This program encourages eligible state, local and tribal housing agencies, as well as non-profit and community-based organizations, for outreach activities to raise awareness of households receiving federal housing assistance and encourage participation in the ACP. etc. to provide funding.
The FCC also awards outreach grants to “reliable and neutral third parties, such as schools, school districts, and other local and state government agencies.”
“Registration for the ACP is free, but many people are reluctant,” Craig Settles wrote in Healthcare IT News in November, noting that telemedicine’s effectiveness hinges on meeting broadband needs. says there is.
Telehealth and broadband advocate Settles said, “Telehealth can beat the fencesitters. Due to the universal need for healthcare, combining ACP and telehealth can be a win-win for everyone.” There is potential,” he said.
Access to healthcare from home and access to clinics is as important as access to education, Leary reiterates.
He said previous legislation on broadband funding, such as the American Recovery and Recovery Act of 2009, defines what needs to be done to access funding.
What’s less clear this time around is how communities in need will access the funds.
“How do you leverage that in healthcare? How does healthcare get involved in those discussions?” Leary said.
Creating Standard Synergies for “Interoperability 3.0”
For several years, opinions have been divided over how to pay for health care providers, according to HIMSS government officials.
The Centers for Medicare and Medicaid Services have issued proposed rulemaking to improve the electronic exchange of medical data and streamline the processes associated with pre-approval to further enhance interoperability.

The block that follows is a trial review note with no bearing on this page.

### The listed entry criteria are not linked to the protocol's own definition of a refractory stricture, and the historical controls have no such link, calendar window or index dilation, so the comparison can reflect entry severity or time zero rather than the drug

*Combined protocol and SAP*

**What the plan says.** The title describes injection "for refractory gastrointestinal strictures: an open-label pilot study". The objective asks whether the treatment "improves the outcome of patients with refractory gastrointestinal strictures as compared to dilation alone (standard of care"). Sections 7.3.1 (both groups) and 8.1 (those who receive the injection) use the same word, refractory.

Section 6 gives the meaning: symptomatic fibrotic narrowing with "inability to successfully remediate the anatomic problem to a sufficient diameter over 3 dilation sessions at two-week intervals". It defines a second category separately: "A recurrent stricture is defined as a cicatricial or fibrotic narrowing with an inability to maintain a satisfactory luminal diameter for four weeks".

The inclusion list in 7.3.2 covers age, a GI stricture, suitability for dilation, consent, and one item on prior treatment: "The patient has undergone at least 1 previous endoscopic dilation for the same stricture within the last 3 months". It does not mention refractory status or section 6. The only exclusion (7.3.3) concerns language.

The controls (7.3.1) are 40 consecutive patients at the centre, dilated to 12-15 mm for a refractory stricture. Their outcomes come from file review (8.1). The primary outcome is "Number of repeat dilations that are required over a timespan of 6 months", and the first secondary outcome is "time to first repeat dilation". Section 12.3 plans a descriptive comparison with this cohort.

HIMSS members are interested in information transfer standards common to most health and pharmacy data used in rulemaking.
“I think CMS is looking at the handwriting on the wall and really taking advantage of the fact that it’s part of the public debate,” said Leary.
Comments are due in early March. In that comment, Leary expected HIMSS to highlight its use of the latest information-sharing standard, HL7, the use case for integrated healthcare companies, and how it ties it to the standards of the National Council on Prescription Drug Programs. said that
“To create some kind of synergy, not to create something that would increase the burden on providers,” he said.
Another priority for members is for CMS to align with the Trusted Exchange Framework and Common Agreement (TEFCA) and accredited health information networks.
“What should we check? [Office of the National Coordinator for Health IT] CMS doesn’t take us the other way when it comes to interoperability,” said Leary.
Fighting for a more seamless patient record
Part of the Substance Abuse Confidentiality Regulation restricts sharing mental health records with health care providers, even if the patient provides access.
The U.S. Department of Health and Human Services issued a notice of proposed rulemaking on December 2, calling for significant changes to better align substance use confidentiality regulations (42 CFR Part 2) with HIPAA . The deadline for submitting his comments is January 31st.
HIMSS is a founding member of the Patient ID Now Coalition and has long called for a national patient ID for patient safety, said Krzepicki, noting that lack of access to substance abuse records hinders treatment and leads to death. He also explained that it caused
The rule change could make it easier for providers to share patient records, resulting in cleaner data.
“No information is lost when you see a patient. Patients don’t have to sign a waiver that allows a particular doctor to see different information inputs from other providers,” she said. I was.